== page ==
Today’s post is inspired by a gift the Olympus Camera Company has just given to owners of their OM-D E-M5 Mark II and E-M1 cameras. They’ve issued free firmware updates that add new capabilities, one of which is focus bracketing. Here’s an example image I made while learning about the new features. I wanted all the orchids sharp and the background to stay blurry.
Orchid – a focus stacked image processed in Photoshop from 14 frames made with the new focus bracketing feature in the E-M5 Mark II. Individual frames are at ISO 200, f/4, 1/25 second, 60mm (120mm eq.).
You can read about the firmware updates at this link on the Olympus website (sorry – no longer available).
There are several camera companies providing new features in firmware updates to existing cameras. The Olympus engineering team is exceedingly clever and seem to really enjoy exploiting their hardware to come up with novel features, many of which are computational in nature. Focus bracketing is the latest example. Here are my first thoughts about this mode:
- Of course, you can focus bracket manually, but having the camera do it for you is a big help.
- When you frame your composition, leave room to crop. The stacking process can introduce anomalies at the edges.
- Your starting focus point should be on the closest area. The bracketing function will step the focus away from the camera.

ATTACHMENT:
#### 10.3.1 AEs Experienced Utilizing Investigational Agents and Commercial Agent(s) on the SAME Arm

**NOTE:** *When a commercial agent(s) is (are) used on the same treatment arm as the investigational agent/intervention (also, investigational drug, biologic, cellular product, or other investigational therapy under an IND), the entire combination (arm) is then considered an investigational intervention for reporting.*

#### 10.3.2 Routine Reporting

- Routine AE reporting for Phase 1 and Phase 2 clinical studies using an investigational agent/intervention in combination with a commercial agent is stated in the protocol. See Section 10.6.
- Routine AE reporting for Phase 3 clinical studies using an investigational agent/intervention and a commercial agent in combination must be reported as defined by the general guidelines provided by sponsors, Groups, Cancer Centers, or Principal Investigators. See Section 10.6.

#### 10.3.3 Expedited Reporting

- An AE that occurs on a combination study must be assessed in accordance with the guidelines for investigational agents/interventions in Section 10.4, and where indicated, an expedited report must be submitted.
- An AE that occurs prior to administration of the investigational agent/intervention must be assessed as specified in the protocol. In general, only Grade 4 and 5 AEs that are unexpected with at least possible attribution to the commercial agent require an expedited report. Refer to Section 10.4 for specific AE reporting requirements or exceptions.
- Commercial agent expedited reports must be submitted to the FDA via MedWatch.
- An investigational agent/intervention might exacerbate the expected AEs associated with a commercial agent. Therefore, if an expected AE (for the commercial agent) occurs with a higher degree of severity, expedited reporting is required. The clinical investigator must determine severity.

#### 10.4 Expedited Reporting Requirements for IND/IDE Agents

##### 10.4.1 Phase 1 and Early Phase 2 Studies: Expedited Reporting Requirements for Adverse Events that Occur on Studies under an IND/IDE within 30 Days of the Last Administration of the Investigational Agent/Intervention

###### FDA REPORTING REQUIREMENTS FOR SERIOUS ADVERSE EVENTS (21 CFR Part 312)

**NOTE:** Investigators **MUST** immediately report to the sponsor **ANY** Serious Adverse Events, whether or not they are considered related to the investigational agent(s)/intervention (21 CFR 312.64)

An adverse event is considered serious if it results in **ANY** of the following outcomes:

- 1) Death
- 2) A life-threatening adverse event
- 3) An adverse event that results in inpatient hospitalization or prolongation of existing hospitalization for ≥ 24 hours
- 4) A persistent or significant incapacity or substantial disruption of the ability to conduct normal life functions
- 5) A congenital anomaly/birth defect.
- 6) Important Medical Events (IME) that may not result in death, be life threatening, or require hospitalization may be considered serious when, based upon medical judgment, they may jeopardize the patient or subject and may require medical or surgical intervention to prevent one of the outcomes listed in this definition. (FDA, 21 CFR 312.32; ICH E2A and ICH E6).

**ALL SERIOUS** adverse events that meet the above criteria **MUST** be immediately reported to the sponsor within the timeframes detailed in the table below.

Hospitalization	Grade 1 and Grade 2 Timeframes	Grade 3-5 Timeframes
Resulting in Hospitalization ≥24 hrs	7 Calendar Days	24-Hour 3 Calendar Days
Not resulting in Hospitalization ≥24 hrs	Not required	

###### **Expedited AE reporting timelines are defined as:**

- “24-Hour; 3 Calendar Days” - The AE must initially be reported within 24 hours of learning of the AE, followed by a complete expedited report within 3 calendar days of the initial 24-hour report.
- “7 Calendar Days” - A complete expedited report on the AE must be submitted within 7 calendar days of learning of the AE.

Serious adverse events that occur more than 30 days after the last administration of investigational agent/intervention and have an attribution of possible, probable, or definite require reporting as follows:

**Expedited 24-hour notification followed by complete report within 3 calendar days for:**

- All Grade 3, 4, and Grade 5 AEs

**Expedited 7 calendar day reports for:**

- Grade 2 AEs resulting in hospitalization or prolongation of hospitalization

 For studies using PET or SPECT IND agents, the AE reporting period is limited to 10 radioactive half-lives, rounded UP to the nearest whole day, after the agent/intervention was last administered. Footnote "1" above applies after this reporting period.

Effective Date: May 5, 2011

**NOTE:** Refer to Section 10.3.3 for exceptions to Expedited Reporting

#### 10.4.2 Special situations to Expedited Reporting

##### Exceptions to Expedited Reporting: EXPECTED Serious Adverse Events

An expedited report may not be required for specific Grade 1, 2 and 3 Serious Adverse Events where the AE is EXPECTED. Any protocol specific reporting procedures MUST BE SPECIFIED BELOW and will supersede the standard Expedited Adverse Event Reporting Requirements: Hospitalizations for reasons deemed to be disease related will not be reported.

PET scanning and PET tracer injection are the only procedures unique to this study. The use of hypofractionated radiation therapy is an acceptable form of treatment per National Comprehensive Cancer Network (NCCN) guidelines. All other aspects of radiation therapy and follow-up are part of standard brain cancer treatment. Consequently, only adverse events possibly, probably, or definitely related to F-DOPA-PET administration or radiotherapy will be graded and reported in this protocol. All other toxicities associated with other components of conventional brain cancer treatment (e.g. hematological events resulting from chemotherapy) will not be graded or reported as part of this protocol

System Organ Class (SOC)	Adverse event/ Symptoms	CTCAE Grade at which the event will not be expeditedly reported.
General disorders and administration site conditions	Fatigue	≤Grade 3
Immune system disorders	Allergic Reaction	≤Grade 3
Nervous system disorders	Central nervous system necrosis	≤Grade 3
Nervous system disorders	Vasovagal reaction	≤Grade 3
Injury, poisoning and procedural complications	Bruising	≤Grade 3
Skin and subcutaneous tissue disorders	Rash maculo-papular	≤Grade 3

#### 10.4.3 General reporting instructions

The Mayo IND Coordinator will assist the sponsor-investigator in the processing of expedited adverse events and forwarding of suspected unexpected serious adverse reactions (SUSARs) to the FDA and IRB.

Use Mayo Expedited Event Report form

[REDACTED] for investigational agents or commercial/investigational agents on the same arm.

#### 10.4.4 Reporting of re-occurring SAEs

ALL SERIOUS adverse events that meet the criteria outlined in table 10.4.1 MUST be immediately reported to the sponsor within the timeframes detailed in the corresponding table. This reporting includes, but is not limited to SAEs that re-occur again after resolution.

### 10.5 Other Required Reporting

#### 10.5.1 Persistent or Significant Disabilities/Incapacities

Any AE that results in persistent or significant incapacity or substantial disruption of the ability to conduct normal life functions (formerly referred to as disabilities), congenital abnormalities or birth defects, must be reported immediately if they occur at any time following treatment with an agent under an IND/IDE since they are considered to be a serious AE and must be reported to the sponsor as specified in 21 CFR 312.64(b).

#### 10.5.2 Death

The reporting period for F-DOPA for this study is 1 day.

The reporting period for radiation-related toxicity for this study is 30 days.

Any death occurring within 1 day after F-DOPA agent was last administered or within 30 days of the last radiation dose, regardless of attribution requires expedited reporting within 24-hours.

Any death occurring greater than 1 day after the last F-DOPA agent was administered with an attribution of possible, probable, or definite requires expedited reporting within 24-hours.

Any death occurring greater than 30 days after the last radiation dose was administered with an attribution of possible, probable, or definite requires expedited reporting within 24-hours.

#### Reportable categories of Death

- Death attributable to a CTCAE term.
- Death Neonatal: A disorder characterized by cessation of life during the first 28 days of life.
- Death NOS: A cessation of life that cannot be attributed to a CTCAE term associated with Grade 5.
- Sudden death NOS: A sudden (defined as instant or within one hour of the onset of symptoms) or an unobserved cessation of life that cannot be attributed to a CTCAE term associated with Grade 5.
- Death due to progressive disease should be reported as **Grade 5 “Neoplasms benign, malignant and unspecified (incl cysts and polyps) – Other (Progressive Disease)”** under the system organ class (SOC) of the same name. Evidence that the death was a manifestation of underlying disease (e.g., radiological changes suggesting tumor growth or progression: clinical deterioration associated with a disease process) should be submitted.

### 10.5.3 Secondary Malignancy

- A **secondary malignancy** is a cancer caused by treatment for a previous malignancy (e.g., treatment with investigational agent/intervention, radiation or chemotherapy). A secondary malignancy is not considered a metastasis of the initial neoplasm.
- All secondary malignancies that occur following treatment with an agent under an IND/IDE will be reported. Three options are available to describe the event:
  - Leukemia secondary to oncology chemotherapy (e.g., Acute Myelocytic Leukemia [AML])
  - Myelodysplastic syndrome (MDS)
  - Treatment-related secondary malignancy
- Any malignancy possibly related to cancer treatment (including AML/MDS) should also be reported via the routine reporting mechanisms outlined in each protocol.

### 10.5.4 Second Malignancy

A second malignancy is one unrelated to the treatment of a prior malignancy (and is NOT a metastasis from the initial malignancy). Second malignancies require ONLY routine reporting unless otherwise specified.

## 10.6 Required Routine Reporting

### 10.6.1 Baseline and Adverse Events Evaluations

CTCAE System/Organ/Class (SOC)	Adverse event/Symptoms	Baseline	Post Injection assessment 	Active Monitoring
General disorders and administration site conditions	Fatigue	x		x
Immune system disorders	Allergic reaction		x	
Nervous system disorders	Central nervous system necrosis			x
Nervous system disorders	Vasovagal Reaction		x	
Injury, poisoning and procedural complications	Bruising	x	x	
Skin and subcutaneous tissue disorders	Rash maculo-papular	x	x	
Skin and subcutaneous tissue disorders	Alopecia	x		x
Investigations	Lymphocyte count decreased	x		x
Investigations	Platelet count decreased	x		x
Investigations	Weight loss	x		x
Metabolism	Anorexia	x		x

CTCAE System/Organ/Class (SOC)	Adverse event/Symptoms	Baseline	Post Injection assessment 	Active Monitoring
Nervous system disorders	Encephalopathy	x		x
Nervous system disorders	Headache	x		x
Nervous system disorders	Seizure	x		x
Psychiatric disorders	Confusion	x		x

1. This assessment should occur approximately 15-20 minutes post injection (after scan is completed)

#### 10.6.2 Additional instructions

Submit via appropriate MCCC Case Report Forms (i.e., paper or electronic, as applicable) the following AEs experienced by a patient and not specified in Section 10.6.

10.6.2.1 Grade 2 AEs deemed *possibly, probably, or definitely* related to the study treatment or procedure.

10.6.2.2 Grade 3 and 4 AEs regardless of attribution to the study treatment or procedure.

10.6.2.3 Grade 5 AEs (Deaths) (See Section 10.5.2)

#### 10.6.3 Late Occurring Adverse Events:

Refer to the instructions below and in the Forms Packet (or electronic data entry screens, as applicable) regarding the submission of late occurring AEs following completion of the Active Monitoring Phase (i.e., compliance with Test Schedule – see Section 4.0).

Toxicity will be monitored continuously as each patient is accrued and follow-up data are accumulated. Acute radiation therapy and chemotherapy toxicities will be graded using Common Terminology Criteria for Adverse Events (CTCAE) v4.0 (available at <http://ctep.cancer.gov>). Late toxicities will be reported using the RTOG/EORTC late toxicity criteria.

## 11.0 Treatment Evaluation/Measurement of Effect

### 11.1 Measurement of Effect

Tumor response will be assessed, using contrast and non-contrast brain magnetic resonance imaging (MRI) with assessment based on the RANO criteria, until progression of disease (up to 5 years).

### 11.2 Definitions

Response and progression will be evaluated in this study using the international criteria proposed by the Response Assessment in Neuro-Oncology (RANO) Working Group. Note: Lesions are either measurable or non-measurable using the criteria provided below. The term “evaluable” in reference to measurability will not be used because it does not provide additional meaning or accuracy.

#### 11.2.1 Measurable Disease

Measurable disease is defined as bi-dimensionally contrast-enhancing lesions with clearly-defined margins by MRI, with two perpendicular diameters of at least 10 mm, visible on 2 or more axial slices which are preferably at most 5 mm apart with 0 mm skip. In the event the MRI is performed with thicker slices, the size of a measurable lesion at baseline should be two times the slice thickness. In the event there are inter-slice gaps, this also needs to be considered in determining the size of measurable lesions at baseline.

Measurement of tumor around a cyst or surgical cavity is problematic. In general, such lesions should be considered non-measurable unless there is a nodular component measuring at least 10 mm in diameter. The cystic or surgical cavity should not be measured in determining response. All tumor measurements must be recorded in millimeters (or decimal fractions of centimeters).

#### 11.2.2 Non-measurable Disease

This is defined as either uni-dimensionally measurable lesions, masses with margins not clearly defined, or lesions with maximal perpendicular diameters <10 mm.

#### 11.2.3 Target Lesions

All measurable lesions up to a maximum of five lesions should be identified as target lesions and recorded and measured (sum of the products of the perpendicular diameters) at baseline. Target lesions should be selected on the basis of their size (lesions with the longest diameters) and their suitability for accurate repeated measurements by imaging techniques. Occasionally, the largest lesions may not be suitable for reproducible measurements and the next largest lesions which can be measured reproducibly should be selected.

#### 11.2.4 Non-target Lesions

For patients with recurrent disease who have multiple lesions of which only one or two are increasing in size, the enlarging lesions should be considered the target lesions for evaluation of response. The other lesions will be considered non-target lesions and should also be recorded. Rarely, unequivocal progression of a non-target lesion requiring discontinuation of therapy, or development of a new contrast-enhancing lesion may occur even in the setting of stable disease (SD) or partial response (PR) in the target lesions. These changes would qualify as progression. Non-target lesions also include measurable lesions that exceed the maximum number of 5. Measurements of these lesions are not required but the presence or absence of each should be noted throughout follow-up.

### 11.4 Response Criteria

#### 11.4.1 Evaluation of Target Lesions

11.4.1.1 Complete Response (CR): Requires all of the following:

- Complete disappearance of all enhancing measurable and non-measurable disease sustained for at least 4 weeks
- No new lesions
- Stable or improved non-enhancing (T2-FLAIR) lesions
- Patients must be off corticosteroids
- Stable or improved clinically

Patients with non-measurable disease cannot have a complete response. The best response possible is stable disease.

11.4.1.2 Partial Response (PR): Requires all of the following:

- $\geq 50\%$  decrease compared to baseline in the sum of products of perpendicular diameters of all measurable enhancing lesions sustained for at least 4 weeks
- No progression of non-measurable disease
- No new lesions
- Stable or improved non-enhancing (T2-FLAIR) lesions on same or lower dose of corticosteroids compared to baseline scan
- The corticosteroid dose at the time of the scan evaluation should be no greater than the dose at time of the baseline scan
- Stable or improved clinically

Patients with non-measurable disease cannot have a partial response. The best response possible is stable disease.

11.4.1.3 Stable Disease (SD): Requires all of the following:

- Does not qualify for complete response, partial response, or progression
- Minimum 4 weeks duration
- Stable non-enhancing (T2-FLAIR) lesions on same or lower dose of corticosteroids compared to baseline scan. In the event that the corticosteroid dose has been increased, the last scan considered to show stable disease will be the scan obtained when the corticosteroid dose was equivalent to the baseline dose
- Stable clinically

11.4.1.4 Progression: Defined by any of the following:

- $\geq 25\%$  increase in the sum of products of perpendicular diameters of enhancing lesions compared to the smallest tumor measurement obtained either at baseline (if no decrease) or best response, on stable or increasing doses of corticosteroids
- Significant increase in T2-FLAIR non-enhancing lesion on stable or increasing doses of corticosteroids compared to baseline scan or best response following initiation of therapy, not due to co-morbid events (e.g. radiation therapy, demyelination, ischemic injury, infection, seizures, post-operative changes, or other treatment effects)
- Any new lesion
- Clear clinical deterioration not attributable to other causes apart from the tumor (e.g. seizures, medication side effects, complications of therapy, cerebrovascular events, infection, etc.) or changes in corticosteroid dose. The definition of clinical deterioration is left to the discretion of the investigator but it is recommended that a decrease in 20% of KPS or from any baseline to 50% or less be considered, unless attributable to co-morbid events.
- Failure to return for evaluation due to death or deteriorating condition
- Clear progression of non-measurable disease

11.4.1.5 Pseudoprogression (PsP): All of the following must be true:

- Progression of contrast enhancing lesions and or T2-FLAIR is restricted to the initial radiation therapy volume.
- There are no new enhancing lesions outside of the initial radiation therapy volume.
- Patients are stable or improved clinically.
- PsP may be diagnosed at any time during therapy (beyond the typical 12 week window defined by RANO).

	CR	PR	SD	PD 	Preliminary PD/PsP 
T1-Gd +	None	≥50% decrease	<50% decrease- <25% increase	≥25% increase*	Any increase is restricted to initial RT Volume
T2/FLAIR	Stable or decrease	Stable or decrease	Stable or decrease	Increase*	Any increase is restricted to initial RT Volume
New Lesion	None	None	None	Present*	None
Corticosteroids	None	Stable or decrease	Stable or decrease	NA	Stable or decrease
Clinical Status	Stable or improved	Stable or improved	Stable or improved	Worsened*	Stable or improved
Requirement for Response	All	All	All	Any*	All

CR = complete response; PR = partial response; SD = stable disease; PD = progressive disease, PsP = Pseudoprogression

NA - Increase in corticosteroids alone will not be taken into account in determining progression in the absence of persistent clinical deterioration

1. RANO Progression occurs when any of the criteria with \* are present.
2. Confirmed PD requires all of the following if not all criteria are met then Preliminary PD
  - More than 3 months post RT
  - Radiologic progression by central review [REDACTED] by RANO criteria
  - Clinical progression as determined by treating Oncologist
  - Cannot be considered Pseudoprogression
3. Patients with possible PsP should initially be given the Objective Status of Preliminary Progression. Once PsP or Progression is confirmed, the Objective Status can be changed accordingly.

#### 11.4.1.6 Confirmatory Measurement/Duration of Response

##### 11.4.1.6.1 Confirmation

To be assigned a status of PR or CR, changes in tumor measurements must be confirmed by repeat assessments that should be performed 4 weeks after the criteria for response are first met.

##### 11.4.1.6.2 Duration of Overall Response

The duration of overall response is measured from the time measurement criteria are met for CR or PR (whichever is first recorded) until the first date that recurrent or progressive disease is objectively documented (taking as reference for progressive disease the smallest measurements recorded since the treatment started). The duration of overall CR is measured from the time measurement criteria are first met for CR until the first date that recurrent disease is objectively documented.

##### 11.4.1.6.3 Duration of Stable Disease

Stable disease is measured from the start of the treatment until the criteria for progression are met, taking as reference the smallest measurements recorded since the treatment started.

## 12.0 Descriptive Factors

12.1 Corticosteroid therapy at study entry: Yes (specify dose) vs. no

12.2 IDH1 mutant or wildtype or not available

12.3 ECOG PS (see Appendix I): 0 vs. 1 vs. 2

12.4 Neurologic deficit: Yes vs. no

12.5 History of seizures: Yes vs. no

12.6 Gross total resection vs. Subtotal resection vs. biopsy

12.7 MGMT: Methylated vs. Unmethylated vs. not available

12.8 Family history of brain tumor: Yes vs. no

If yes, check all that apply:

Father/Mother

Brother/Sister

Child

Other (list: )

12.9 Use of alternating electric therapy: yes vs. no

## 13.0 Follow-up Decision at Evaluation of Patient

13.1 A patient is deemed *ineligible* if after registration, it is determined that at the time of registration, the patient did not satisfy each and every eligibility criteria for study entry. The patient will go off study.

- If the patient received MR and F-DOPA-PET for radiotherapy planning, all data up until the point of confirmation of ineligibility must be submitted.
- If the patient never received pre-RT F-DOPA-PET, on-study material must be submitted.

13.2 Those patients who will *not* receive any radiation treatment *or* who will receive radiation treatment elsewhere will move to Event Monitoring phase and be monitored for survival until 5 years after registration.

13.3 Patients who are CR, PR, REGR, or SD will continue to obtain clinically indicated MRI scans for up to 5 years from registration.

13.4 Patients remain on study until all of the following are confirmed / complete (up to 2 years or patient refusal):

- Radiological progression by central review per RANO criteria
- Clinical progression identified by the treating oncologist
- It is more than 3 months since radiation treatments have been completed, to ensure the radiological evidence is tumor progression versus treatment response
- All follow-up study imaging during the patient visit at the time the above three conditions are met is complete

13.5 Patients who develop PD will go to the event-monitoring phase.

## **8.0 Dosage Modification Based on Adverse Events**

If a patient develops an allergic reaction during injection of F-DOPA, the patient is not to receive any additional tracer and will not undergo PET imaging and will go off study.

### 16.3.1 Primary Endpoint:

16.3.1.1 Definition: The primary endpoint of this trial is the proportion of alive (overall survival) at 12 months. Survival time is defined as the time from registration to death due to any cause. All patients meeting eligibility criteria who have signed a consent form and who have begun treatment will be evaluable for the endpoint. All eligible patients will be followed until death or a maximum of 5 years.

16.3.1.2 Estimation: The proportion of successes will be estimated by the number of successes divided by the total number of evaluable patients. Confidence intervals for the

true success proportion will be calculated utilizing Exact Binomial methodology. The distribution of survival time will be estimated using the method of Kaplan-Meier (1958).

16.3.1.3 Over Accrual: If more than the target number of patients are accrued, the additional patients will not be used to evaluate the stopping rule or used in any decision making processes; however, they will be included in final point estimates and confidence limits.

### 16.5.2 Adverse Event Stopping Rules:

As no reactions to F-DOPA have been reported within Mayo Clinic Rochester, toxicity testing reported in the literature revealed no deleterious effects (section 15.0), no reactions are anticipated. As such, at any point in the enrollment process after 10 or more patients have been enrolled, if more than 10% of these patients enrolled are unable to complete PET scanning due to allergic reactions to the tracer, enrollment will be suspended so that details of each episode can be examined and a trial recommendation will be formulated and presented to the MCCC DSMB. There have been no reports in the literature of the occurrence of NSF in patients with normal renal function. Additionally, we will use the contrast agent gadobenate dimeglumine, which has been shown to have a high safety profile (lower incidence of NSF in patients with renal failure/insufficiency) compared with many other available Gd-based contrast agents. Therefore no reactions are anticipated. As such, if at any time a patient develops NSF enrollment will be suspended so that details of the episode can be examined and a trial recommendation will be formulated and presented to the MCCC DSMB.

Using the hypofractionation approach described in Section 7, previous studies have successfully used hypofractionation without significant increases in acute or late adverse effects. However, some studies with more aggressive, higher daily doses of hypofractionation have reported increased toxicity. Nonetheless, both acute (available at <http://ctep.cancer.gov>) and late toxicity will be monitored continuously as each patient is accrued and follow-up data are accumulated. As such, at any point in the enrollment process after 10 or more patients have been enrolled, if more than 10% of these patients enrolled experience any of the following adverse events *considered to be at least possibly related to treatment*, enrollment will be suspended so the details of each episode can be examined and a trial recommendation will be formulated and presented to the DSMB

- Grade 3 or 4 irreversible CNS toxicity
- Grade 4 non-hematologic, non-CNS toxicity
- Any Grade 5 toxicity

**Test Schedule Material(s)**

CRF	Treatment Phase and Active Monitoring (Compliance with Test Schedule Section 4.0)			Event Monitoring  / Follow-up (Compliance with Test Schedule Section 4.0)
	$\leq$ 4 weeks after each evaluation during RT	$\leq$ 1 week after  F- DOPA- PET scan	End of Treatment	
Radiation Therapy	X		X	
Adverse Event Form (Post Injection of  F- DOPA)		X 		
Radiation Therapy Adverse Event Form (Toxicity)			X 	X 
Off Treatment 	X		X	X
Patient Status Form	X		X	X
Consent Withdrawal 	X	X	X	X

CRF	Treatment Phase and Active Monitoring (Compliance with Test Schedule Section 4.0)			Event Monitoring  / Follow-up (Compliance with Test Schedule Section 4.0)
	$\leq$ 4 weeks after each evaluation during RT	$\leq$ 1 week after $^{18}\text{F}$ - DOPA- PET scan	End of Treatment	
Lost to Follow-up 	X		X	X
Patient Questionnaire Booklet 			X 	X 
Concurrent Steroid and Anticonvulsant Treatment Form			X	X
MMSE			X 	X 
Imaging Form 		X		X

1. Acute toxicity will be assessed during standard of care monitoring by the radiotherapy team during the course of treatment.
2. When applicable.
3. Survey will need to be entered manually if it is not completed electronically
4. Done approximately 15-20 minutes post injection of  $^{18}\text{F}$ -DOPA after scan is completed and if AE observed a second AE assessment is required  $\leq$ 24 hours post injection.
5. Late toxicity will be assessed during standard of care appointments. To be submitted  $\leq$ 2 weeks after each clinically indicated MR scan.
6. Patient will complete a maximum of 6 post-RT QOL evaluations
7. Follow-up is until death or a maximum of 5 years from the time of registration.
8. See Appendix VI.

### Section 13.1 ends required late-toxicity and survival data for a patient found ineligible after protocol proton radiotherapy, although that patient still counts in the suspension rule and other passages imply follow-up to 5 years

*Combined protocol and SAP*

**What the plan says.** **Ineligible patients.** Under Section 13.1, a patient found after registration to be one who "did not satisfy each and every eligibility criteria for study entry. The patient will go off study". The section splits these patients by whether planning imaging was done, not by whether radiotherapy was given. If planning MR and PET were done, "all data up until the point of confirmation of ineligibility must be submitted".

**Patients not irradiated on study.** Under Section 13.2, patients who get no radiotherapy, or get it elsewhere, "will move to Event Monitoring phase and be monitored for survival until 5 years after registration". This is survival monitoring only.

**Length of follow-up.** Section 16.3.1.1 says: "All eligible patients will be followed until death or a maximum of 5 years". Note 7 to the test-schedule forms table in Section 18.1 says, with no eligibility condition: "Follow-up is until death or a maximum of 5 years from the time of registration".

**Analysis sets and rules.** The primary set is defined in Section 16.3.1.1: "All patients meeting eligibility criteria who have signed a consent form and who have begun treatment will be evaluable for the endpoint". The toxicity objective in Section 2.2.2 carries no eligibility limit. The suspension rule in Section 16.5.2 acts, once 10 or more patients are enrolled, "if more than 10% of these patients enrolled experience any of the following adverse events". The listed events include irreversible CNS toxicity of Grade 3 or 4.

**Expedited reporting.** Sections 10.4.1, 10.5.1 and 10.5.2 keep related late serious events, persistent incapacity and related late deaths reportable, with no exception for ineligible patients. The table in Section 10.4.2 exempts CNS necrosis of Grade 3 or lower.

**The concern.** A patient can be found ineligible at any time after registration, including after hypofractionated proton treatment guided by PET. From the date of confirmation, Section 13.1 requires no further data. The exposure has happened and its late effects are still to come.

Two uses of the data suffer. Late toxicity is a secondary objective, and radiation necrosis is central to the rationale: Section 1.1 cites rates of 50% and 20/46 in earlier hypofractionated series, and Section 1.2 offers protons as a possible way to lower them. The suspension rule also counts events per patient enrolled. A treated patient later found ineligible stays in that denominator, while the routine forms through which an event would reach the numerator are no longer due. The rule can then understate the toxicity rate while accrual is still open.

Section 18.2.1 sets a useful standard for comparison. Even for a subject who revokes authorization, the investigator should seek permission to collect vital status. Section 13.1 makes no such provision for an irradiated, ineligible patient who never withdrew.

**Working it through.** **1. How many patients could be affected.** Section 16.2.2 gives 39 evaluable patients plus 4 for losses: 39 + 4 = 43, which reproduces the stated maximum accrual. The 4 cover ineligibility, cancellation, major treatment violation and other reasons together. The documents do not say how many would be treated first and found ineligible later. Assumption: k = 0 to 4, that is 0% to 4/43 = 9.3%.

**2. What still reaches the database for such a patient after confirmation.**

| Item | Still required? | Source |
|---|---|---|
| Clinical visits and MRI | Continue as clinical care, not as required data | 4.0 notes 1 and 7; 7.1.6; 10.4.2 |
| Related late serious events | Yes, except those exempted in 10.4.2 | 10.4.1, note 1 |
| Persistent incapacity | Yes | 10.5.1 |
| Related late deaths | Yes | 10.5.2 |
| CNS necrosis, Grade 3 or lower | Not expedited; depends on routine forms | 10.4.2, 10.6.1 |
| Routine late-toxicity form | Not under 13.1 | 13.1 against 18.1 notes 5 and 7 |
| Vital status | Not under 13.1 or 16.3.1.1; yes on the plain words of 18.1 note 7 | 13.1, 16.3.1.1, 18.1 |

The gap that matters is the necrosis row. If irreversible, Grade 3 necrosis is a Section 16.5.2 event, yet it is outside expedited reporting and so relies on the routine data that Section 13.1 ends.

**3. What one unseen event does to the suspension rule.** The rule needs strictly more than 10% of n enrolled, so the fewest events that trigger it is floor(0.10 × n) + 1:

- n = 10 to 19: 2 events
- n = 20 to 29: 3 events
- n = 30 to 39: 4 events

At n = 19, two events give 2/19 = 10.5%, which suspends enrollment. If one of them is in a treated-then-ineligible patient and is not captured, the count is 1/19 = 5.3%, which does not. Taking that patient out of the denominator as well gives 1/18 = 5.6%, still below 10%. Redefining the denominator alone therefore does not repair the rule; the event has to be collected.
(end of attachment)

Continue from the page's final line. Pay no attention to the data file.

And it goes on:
- You control the number of exposures and relative step size. The step size you use depends on the situation and you’ll have to use trial and error to set it until you gain some experience. If your step size is too great, it’ll leave blurred areas in the processed image.
- Set the number of exposures greater than you think you’ll need. Once you look at them on the computer you can discard any unnecessary ones. You can get very good control of depth of field and background blur by selecting which frames to use when post processing.
- Focus bracketing uses the camera’s electronic shutter, so there are some limitations from that (e.g. flickering / banding due to fluorescent lights; An 8 sec. longest shutter speed limit; others?)
- As with many kinds of multi-frame computational images, subject or camera motion will introduce artifacts. Focus bracketing works best for stationary subjects with your camera on a tripod
Here’s another example. And yes, including this may give you some idea of how old I am – I’m old enough not to care about that.
For comparison purposes, here is a single frame from the series. You can see the tremendous difference in depth of field.
I have more focus stacked images in this album on Flickr.
I’m very pleased with how well this works. Olympus deserves a big thumbs up for putting out this update for free. Doing things like this can earn a lot of customer loyalty.
Now if we could only combine it in camera with other computational photography tricks: focus stacking, plus high res mode, plus HDR, plus … maybe next time.
Thanks for stopping by and reading my blog. Now – go compute some photos!
©2015, Ed Rosack. All rights reserved.